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Anatomy of NABC Child Care
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A number of us read the two posts from Gloria Tsoi about the ACBL cancelling their advertised child care at the Hawaii NABC.  Not surprisingly, many of us had varied views and reactions to this. In general, however, a number had concern that the cancellation had occurred so close to the start of the tournament. Additionally unsettling was that why the last minute cancellation happened was unclear.

Today, Jay Whipple shared with me what has now been posted on the tournament website. Jay is busy with days of BOD meetings, so I am sharing the ACBL post with you - along with some of my own thoughts.


Child Care

For those attending the Honolulu NABC requiring child care, the Hilton Hawaiian Village recommends Sitters Unlimited of Hawaii; (808) 674-8440.

In the past, child care services at NABCs have been provided by Donna Compton, who administered the program independently. The ACBL provides supplies and space. We are extremely grateful to Donna for making this program possible for many years.

The Hilton Hawaiian Village requires proof of liability insurance for child care services to be offered on their premises, and made ACBL aware of this three weeks ago. While the ACBL was open to purchasing the necessary insurance rider — and had, in fact, obtained the necessary paperwork and forwarded it to the Comptons for completion — Chris Compton suggested cancelling the program because only one family had signed up. He indicated they would contact that one family and make alternate arrangements. 

We are extremely sorry for the inconvenience caused by the cancellation of the program.

Because the Comptons have chosen to stop administering the child care program, the ACBL is evaluating provision of the service at future NABCs. There are no arrangements in place for the Spring NABC in Memphis.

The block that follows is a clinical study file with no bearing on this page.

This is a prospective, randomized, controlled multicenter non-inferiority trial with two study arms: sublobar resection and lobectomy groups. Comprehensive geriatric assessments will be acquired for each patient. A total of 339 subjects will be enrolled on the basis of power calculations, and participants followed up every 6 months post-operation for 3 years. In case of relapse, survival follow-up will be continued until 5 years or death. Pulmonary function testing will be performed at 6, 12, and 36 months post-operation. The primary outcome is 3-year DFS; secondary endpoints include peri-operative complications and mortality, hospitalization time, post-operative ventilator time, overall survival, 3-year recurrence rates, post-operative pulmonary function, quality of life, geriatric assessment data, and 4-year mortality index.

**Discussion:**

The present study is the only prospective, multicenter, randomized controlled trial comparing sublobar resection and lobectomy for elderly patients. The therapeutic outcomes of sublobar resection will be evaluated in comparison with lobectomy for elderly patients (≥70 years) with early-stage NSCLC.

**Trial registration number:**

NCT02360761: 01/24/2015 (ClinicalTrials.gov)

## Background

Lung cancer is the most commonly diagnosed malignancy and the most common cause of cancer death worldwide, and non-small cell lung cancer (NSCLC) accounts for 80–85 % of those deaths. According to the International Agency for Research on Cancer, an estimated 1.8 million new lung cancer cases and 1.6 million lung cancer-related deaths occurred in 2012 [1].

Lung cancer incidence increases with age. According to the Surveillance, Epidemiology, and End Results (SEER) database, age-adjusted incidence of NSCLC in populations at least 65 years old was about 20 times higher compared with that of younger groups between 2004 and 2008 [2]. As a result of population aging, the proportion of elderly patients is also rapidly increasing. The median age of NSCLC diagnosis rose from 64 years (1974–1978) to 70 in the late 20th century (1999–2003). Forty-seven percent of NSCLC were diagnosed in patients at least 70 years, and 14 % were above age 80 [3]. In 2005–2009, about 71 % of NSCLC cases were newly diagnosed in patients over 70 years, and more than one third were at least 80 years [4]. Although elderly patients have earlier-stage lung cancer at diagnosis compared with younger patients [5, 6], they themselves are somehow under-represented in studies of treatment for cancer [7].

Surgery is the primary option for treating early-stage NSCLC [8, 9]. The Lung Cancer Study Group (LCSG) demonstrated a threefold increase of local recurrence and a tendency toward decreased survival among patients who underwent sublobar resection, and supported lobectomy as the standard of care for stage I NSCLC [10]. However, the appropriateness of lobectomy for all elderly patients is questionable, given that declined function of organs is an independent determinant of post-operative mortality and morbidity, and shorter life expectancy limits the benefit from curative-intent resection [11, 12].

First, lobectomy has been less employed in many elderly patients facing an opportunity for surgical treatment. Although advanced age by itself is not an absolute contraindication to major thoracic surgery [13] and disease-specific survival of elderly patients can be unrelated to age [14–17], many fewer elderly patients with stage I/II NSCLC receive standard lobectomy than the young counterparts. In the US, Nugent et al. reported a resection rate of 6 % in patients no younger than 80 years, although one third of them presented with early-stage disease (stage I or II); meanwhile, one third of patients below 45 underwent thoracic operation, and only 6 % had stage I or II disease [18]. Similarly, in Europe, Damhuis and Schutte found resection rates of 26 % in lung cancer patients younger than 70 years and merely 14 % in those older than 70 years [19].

Before I address any of my personal thoughts on what is now posted at ACBL, a bit of history for all of us.

Gloria told us in her original email that this was the reason she was given why child care would not be offered: 

The ACBL has run into insurance problems with the hotel at the Hawaii NABCs. Unfortunately, this means we cannot operate the childcare. I would suggest calling the concierge at the hotel in which you are staying and ask them for a list of child care agencies.

So sorry for the late notice. I was just notified this morning.

Donna Compton

In one of Gloria’s posts about these issues, though, she shares this regarding contact with Donna:

PLUS when I emailed Donna to pre-book back in August, she replied: “At this point, I do not have the sitters arranged. The local agencies don’t usually book this far out. We will certainly be able to care for your daughter”

And Gloria provided this last statement (prior to what I received from Jay today) on one of her posts:  

“Legal counsel has advised us to extricate ourselves from this. This is a legal mine field and we have no business providing this service…before service can be offered all employees would have to have screening and certification of employees before any service can be offered.“

”I am sorry we can not accommodate your situation in Hawaii.

I will not attempt yet another explanation. Please contact the ACBL HQ for the official explanation.”


I have a number of reactions and emotions.  The first is that IF Gloria’s child was the only child that would be taking advantage of child care in Hawaii, then I have a fair amount of sympathy for the Comptons thinking that cancelling might be better.  I’ve always thought that for every other NABC, there were a number of parents who took advantage of Donna’s excellent program.